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Red shirt staff of Boys & Girls Club provide young leadership By Andy Bockelman Children can learn a great deal from adults, but when those who are just a few years older work with them, both young kids and teenagers can benefit from the experience. As with other branches of its national organization, Boys & Girls Club of Craig employs teen staff members to oversee and engage in activities with its members. Dubbed “red shirts,” these young adults have a job that’s a little bit like babysitting, a little bit like teaching and a little bit like an older sibling. Most of those who become red shirt staff are former BGC members. Red shirt Dylan Howlett said he first began coming to the club at age 7 and looked up to staff members who were employed there at the time. He has been a staff member for about a year-anda-half, trying to have the same kind of presence for the younger generation, whether it’s games in the gym, building Lego sets or other activities. “When you build a bond with these guys, it helps you in the future, like you’ll know what to do when you have your own kids,” Howlett said. Sidney Ferguson also has fond memories of spending time with older kids that inspired her to eventually join the staff. “I was itty-bitty, about 6 years old, and when I got older I became a junior volunteer, but I wasn’t sure if I’d be able to work here,” she said. Though she left briefly, coming back to the club as a red shirt was a choice Ferguson said worked out well. “I just fell in love with it after I was able to get a connection with the kids,” she said. “I was kind of distant and standoffish at first, but it got better.” Ferguson added that being a role model for club members is vital, having learned life lessons they can impart and help kids make the right choices. Staff members all have different stories for what got them involved. For Kayla Weber, an altercation about a year ago at Moffat County High School required her to perform community service. Weber said she chose Boys & Girls Club, a decision that has benefitted her in multiple ways. She was struggling with anger control, and spending time around younger children has helped her calm down. “Once I got here, I really wanted to work here more because I love kids,” she said. “Dealing with kids makes you more patient.” Weber said she tries to reach out to kids who have trouble socializing and strives to build their confidence. “The best thing about working here is you get to see all kinds of different kids every day, and it opens your heart more to children and their needs,” she said. “It makes you understand what kids go through, and us being younger, we can relate to them more.” Craig Unit Director Kari Neuman agreed that the red shirt staff in Craig has proved to be a valuable part of the club, teens interacting with kids in a way that might be more difficult for older adults. “They’re able to guide them in a different way or be silly with them,” she said. What’s more, club members might be getting a look at their future selves. “We have this ladder of mentorship and leadership, and that high school position is something younger kids can look to them and say, ‘one day, I’ll be a red shirt staff,’” Neuman said.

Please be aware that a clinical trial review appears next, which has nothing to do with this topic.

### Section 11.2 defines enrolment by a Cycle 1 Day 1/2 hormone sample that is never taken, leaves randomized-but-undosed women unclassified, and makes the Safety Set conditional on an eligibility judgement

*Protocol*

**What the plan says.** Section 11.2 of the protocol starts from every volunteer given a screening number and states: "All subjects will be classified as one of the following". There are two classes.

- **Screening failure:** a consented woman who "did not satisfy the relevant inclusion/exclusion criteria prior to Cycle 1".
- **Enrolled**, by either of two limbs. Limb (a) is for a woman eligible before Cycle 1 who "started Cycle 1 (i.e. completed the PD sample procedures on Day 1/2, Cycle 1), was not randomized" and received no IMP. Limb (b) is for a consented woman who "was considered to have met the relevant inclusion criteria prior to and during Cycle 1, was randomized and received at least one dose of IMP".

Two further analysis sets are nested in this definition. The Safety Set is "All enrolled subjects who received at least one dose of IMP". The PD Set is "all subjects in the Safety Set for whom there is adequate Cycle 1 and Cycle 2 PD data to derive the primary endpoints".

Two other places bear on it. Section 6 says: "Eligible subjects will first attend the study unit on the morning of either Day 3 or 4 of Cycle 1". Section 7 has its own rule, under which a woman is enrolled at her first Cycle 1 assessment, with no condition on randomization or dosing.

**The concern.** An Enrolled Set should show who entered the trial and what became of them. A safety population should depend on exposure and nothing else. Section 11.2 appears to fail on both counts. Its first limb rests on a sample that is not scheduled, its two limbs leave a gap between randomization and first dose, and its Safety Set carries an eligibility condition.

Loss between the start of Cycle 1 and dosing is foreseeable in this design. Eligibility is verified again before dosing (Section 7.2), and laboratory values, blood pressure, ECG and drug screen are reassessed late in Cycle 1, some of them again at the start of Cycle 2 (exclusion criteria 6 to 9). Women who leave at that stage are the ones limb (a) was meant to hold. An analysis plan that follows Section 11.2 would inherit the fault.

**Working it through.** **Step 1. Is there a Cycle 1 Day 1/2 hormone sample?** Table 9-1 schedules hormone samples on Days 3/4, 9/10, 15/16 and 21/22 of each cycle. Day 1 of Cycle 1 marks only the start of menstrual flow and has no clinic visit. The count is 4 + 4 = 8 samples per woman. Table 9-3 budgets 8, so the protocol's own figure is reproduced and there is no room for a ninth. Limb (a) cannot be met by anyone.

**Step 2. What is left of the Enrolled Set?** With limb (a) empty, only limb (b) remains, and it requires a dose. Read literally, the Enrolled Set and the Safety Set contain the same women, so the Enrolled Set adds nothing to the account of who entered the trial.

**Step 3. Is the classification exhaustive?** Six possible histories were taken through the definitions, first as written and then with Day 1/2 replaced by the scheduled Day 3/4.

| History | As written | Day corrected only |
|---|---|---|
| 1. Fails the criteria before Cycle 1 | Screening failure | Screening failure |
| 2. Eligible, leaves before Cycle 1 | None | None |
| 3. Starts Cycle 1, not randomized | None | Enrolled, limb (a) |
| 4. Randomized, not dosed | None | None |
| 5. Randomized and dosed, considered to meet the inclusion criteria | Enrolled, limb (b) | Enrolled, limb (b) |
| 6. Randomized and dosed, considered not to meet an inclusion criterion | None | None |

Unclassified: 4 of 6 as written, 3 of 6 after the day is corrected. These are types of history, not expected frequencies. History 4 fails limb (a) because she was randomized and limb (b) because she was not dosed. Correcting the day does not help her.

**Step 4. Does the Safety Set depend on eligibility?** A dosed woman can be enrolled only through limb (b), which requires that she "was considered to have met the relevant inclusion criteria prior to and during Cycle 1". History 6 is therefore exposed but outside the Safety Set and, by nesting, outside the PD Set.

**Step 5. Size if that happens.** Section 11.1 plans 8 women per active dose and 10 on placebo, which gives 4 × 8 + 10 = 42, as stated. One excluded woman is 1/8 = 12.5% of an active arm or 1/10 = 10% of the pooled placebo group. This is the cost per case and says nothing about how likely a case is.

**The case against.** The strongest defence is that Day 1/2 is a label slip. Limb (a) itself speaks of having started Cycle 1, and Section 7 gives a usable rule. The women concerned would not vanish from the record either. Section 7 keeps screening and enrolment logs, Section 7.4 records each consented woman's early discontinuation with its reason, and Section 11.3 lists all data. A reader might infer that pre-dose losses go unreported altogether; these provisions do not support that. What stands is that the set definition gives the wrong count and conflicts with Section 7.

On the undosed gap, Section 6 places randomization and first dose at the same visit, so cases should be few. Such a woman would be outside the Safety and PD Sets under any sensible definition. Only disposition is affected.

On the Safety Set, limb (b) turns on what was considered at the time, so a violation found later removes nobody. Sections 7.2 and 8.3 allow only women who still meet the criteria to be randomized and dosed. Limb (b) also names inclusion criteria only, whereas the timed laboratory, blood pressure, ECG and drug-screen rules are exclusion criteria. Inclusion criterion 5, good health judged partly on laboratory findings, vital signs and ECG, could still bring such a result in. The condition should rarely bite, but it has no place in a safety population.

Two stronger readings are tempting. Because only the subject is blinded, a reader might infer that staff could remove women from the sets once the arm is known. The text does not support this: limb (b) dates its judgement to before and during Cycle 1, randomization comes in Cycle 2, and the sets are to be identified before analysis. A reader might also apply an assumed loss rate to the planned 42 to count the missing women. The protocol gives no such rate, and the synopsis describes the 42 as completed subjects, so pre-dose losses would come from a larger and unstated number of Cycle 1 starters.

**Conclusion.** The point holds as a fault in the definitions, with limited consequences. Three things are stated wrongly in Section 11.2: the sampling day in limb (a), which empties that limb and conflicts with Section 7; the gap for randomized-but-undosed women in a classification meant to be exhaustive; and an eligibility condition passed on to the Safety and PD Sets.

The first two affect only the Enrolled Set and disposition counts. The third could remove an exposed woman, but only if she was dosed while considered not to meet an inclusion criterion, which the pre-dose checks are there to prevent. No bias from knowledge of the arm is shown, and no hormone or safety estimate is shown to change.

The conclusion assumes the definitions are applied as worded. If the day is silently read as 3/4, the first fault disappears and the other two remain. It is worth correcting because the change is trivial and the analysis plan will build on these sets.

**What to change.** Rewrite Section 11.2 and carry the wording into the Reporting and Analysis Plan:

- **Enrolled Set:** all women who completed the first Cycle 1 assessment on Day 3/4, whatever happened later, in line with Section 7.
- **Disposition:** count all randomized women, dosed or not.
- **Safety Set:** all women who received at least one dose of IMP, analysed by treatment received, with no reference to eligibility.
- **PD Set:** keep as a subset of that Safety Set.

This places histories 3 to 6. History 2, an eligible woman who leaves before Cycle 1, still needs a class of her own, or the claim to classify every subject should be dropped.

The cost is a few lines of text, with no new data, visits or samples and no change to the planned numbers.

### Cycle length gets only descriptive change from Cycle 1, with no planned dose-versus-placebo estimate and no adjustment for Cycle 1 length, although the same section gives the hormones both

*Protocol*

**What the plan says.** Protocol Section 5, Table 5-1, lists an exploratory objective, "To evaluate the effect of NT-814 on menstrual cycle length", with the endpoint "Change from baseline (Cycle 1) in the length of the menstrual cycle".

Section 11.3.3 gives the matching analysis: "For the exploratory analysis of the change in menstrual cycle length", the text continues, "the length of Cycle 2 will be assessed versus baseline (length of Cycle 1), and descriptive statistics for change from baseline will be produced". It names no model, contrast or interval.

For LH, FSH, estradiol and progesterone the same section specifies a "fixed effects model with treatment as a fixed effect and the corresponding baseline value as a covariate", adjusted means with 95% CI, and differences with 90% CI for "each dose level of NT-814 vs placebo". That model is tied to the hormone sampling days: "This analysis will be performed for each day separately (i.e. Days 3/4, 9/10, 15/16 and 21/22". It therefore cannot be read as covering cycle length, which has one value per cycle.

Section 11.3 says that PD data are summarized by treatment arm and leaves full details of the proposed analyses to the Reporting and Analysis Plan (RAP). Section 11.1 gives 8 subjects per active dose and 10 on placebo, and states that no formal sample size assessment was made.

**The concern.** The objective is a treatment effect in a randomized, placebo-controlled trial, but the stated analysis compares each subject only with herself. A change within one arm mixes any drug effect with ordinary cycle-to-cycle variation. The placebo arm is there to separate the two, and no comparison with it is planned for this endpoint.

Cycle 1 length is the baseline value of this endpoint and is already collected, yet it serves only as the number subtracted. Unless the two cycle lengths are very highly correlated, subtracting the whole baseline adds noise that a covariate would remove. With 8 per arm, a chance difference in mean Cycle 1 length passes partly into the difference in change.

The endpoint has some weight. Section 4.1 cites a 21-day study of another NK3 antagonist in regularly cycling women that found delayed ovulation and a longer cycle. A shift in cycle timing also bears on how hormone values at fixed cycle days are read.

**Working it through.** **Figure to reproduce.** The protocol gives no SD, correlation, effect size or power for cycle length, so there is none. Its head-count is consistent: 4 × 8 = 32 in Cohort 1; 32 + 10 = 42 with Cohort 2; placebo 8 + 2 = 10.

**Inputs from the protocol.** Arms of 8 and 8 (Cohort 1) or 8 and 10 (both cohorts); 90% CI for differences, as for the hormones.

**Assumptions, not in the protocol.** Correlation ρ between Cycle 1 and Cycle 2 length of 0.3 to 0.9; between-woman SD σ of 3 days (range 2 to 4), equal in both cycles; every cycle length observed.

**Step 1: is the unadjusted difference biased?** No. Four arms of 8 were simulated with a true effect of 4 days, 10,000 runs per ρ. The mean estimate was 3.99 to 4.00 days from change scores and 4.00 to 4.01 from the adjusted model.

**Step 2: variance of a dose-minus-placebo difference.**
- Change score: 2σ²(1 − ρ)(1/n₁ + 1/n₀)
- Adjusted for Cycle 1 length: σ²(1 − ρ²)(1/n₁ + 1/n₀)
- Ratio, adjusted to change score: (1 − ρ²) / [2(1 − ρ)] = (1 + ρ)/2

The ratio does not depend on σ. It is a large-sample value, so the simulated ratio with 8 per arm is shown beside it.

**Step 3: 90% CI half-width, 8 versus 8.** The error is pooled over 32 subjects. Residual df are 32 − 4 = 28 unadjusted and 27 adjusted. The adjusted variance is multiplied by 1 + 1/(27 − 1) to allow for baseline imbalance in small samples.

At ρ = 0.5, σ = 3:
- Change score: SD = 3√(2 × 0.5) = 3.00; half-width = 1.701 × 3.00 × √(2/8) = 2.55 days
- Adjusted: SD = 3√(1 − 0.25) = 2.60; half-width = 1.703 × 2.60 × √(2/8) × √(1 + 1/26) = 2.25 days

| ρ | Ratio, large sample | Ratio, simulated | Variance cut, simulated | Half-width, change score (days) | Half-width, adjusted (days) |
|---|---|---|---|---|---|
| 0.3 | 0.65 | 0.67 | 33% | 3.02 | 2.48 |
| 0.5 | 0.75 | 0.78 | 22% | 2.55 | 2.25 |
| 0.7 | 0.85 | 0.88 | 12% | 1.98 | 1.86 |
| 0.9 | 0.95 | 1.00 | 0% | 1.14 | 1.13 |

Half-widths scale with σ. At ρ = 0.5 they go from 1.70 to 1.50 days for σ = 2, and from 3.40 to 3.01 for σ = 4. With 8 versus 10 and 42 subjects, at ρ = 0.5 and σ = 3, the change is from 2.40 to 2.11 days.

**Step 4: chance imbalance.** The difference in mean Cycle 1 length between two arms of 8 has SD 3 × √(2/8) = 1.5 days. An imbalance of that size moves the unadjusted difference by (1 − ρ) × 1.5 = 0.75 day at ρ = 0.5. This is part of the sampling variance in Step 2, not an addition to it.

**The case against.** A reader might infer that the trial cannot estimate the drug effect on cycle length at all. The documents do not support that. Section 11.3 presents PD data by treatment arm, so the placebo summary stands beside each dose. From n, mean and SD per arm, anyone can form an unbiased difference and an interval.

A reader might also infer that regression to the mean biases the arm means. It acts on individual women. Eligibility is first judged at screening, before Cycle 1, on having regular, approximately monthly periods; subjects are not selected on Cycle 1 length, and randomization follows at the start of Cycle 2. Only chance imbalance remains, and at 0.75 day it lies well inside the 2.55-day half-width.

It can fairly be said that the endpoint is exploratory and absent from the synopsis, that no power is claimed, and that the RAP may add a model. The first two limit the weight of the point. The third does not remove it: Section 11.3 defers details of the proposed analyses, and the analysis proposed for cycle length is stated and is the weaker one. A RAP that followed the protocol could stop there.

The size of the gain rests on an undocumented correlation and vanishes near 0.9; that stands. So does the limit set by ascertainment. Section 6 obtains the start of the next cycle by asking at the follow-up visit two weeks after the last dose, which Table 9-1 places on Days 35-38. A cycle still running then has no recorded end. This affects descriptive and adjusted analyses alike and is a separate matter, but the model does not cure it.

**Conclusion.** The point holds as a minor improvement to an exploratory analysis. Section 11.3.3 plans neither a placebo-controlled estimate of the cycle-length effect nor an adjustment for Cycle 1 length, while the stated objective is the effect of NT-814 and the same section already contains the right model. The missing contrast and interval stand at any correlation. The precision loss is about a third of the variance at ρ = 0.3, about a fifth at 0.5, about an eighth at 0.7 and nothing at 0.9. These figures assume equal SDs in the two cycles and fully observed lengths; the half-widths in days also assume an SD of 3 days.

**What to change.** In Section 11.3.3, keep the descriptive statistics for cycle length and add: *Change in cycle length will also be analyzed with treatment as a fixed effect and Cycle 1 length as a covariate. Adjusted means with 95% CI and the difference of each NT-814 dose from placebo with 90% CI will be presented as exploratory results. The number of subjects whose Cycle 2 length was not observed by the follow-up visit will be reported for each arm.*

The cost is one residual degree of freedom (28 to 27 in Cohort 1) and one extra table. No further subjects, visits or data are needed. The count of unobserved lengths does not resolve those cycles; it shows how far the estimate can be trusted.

Photo by Andy Bockelman

Dylan Howlett guides Boys & Girls Club of Craig members in making Lego creations. Howlett is a member of the Boys & Girls Club “red shirt” staff, teenagers who supervise activities for younger kids. Red shirts are often former club members and provide a good role model for their counterparts.

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Making A Difference

Giving law enforcement a friendlier face By Lauren Blair

“To serve and protect” is the classic motto of law enforcement, but despite the undeniable service officers perform for Moffat County citizens, some still find them intimidating. Moffat County Sheriff’s office Corporal Dara Bond wants to change that. While she works every day to preserve the peace, she’s also working to give law enforcement a more positive persona in the public eye. “Sometimes they see us in their worst times, but I don’t want that to be all people see in us,” Bond said. Having started at the Routt County Sheriff’s Office in 2000, Bond has only been with MCSO for two years, but she hasn’t wasted any time finding ways to connect with the community outside her regular duties. She serves on the advisory board of Moffat County’s Grand Futures Prevention Coalition, where she acts as a representative from the Sheriff’s Office and gets involved with local youth. “I want to be out there. Hopefully I don’t see these kids in a bad situation, but if I do, we’ve built up trust and they feel like they can talk to me,” Bond said. “It’s important to me to earn that trust with